Stop Stigma and Discrimination: International Day Against Drug Abuse and Illicit Trafficking 2023

Focus on the Anti Drug Theme in Your Writing

A piece of writing has three significant purposes: to inform, to persuade, and to entertain. Whether you’re writing an article for school or to share with your friends, you need to focus on your purpose as you write it.

Drug abuse has devastating effects on people and society. To help address these issues, the campaign calls for: treating people who use drugs with respect and empathy; delivering evidence-based, voluntary services; providing alternatives to punishment; prioritising prevention; and leading with compassion.

International Day Against Drug Abuse and Illicit Trafficking

Drug abuse and illicit trafficking are an enormous global threat to individuals, families, communities, and society as a whole. They are a major source of income for organized crime groups and generate serious health and social concerns, including deteriorating health, broken families, and loss of productivity.

The United Nations General Assembly, by resolution 42/112 of 7 December 1987, decided to observe 26 June as International Day Against Drug Abuse and Illicit Trafficking in order to embolden action and cooperation in pursuit of the goal of an international society free from drug abuse. This important global observance is supported each year by governments, organizations, and people worldwide. This year, the WCO is taking part by advocating for an approach to fighting drugs that places people first: Stop stigma and discrimination; strengthen prevention; provide alternatives to punishment; and lead with compassion. We hope you will join us.

Support. Don’t Punish

The official theme for this year’s International Day Against Drug Abuse and Illicit Trafficking (2023) is “People First: stop stigma and discrimination, strengthen prevention.” It aims to raise awareness that the war on drugs is harmful to people who use illicit substances, and calls on governments to treat them with respect and empathy; provide evidence-based, voluntary services for everyone; offer alternatives to punishment; prioritize prevention; and lead with compassion.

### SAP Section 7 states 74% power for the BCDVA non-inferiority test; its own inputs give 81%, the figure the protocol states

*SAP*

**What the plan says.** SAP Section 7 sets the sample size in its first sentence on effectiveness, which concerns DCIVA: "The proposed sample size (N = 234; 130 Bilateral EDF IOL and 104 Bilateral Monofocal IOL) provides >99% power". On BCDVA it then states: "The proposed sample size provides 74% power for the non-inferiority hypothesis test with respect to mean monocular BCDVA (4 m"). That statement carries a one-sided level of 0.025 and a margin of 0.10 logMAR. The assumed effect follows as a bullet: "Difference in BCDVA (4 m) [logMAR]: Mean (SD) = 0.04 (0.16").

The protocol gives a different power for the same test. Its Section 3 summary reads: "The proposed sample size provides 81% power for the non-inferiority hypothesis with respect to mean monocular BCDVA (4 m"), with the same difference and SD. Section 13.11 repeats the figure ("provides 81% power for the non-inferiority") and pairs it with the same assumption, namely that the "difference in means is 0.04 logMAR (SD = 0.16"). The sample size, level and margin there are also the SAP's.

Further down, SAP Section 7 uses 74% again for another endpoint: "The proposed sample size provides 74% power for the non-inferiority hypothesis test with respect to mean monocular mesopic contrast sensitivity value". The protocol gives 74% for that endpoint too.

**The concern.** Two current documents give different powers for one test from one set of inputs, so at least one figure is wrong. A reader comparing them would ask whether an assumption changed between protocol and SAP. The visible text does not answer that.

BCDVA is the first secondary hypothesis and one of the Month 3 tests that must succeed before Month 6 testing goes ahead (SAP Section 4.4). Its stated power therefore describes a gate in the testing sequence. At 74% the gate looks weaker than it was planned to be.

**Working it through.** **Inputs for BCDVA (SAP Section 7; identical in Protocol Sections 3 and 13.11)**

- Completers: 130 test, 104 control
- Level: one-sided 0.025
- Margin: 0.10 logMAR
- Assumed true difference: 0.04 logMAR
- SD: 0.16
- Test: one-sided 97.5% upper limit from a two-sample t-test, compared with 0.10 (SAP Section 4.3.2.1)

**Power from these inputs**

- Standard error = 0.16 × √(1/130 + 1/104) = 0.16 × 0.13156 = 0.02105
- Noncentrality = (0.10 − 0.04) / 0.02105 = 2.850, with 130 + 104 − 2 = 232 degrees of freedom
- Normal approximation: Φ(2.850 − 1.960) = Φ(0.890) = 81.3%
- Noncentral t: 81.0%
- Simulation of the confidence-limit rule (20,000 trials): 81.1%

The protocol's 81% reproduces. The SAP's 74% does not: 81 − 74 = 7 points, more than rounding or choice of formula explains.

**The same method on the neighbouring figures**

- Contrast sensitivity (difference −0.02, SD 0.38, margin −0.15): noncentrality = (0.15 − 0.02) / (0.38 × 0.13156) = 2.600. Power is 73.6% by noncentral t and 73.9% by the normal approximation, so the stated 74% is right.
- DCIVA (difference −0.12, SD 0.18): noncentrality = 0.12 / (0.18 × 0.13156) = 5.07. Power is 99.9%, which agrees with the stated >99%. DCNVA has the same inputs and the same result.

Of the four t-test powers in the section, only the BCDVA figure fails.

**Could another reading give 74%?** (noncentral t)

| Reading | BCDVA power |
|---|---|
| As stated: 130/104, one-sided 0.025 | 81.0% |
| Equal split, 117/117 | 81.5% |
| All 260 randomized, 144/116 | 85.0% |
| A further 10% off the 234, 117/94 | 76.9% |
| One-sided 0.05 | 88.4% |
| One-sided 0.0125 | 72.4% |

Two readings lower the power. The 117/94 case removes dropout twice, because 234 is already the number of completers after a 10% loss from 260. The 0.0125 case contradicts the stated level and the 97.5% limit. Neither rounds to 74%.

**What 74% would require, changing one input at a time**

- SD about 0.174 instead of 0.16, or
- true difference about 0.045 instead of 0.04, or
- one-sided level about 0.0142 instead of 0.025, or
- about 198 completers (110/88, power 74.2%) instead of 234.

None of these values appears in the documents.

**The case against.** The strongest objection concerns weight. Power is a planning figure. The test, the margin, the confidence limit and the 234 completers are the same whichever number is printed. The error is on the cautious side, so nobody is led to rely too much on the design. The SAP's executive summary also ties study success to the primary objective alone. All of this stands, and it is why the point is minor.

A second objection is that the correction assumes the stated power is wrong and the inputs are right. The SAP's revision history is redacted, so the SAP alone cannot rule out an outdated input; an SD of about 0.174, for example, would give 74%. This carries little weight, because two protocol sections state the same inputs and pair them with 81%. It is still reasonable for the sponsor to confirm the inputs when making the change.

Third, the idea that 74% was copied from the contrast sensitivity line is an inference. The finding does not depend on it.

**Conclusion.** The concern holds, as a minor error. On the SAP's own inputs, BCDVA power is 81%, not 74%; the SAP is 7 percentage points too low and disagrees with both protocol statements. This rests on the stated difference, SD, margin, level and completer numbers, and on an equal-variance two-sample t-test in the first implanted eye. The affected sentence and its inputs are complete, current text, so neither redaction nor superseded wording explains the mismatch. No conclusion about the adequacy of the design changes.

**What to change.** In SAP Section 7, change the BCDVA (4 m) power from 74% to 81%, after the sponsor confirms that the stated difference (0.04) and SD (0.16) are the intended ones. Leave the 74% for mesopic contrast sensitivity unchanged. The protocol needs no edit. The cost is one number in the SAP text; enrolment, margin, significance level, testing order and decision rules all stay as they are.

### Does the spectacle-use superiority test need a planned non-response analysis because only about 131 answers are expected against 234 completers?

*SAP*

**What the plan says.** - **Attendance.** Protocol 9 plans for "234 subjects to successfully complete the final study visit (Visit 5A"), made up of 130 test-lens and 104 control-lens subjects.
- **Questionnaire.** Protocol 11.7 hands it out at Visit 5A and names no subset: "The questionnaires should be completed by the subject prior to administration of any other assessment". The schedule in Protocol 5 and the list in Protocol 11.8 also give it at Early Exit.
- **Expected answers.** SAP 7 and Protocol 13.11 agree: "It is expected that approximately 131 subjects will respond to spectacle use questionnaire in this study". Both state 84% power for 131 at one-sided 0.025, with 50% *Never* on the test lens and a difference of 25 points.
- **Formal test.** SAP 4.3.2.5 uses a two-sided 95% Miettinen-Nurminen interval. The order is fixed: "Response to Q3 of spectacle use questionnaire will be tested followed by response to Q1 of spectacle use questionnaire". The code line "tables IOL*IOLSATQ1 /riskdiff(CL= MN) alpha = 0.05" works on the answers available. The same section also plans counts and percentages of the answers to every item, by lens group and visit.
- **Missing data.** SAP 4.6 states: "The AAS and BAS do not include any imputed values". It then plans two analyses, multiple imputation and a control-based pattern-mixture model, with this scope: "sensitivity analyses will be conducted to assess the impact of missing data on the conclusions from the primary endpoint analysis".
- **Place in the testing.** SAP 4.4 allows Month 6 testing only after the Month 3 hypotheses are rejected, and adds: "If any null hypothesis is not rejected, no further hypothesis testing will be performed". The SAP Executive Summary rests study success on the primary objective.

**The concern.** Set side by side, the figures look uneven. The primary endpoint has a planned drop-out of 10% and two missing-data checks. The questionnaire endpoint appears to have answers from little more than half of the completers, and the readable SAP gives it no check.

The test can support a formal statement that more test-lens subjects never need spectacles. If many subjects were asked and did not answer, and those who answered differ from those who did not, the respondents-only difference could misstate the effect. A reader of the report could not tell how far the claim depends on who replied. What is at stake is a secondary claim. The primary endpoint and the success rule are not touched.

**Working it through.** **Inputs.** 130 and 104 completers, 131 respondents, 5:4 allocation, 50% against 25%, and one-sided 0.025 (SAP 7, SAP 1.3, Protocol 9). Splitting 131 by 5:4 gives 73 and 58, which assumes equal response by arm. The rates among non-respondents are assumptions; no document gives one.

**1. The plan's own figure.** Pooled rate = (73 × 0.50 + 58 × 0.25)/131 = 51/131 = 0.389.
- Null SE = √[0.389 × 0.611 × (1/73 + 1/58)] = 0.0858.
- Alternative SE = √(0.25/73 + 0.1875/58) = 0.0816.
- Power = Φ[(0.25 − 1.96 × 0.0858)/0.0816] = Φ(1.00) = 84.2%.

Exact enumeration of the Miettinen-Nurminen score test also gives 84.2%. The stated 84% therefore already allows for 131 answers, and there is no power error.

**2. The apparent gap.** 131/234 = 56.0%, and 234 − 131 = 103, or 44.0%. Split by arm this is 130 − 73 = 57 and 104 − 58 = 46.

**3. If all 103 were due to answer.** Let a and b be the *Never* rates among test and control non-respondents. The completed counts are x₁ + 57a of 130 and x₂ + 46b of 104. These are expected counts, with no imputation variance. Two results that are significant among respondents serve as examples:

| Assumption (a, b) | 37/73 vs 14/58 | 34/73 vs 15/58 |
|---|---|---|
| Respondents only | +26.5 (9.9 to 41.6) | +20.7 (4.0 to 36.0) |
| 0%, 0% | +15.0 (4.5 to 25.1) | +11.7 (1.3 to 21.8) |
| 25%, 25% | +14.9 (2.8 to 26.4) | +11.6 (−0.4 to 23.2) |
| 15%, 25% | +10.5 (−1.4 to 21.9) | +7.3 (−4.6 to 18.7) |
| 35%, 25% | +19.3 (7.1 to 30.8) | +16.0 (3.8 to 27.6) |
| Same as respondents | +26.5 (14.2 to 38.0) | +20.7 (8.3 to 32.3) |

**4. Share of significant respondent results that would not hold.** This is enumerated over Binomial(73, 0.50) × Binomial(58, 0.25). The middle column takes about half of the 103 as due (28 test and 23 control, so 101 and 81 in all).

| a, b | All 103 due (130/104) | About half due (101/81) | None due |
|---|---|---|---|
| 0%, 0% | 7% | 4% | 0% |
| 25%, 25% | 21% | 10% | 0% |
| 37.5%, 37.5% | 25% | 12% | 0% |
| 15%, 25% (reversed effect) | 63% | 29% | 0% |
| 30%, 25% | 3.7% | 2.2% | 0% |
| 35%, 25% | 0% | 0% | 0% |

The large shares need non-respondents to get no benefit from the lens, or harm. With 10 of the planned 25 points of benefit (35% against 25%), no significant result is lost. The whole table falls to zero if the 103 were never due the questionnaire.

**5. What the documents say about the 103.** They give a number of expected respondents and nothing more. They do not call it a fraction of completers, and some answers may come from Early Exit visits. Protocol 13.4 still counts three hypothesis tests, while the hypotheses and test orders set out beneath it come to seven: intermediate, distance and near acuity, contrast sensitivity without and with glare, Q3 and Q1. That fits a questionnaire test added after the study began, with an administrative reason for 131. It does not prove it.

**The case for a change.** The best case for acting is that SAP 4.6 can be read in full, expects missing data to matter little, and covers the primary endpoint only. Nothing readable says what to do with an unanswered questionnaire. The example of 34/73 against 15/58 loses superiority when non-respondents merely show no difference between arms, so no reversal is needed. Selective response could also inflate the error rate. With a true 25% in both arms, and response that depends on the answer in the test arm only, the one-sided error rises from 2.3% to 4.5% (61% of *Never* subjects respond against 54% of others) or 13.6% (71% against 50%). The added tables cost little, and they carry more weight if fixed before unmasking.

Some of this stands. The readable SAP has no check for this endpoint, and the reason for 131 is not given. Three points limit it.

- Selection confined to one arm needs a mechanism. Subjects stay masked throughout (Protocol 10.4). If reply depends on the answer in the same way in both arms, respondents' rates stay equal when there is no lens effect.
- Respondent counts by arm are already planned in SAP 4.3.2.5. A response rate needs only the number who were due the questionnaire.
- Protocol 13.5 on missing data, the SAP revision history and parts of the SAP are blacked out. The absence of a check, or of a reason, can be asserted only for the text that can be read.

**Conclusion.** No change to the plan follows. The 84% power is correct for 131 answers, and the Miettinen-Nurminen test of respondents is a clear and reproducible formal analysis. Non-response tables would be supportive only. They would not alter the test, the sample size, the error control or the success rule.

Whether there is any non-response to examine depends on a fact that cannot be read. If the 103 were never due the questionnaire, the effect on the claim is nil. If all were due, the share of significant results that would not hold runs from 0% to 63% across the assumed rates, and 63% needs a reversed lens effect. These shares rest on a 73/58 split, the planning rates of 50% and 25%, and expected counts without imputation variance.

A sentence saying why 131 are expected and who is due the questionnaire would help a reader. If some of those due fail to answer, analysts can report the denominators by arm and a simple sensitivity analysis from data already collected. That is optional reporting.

Parliamentarians are encouraged to participate in the campaign by using this template to share a message about 26 June and its goals on their social media platforms. They can also sign a statement of support by clicking here.

The campaign’s Initiatives Programme awards strategic, creative and collaborative projects that seek to advance drug policy reform, bolster harm reduction, and build bridges with communities disproportionately impacted by the ‘war on drugs’ (e.g., people who use illicit substances, farmers of crops deemed to be illegal, youth, and racialised communities). The next call for proposals will open on the occasion of the 2023 Global Day of Action.

Better Knowledge for Better Care

Providing better knowledge is key to reducing stigma and improving the quality of care for drug abusers. That’s why many organizations, like KKAWF, encourage their staff to share the facts about drugs and their impacts, whether in their work or at home. They might use cafeteria feedback boxes, postcards, posters, and brainstorming sessions to give people the chance to express their opinions about the issue and discuss ways to change policies to improve care.

The International Day Against Drug Abuse and Illicit Trafficking, also known as World Drug Day, has been held every year since 1988. It is meant to strengthen action and cooperation towards a drug-free world. This year, the UNODC announced the theme — ‘People First: Stop Stigma and Discrimination, Strengthen Prevention’ — to reflect the global complexity of the issue that impacts millions of people. The theme emphasizes the need to acquire accountable and inclusive institutions of criminal justice, health and social services that work together in line with international drug control conventions, human rights obligations, and sustainable development goals.

Health for Justice

The health justice movement seeks to name and disrupt the conditions that produce mass ill-health and suffering. It sees health not as something remedied by engagement with medical institutions once we become unwell, but as something rooted in and embedded on a structural level in the communities that need it most.

This work has been led by people from grassroots movements like the Black Panther Party, the Young Lords, and AIDS Coalition to Unleash Power, as well as national and international social movements such as the Praxis Project and Asian Pacific Environmental Network. GHJP is committed to contributing to the health for justice movement by working to reduce the harms of prohibitionist drug policy and laws that have failed to promote public health and have caused deep harm to communities.

GHJP co-director Gregg Gonsalves and the workshop participants expressed many variations on core themes, including respect for community, partnership between scholars and community advocates, and a call to action for building more just political, economic, and legal systems. GHJP is proud to be part of this work and to support New Haven’s street-based harm reduction initiatives, such as the Sex Workers and Allies Network (SWAN).

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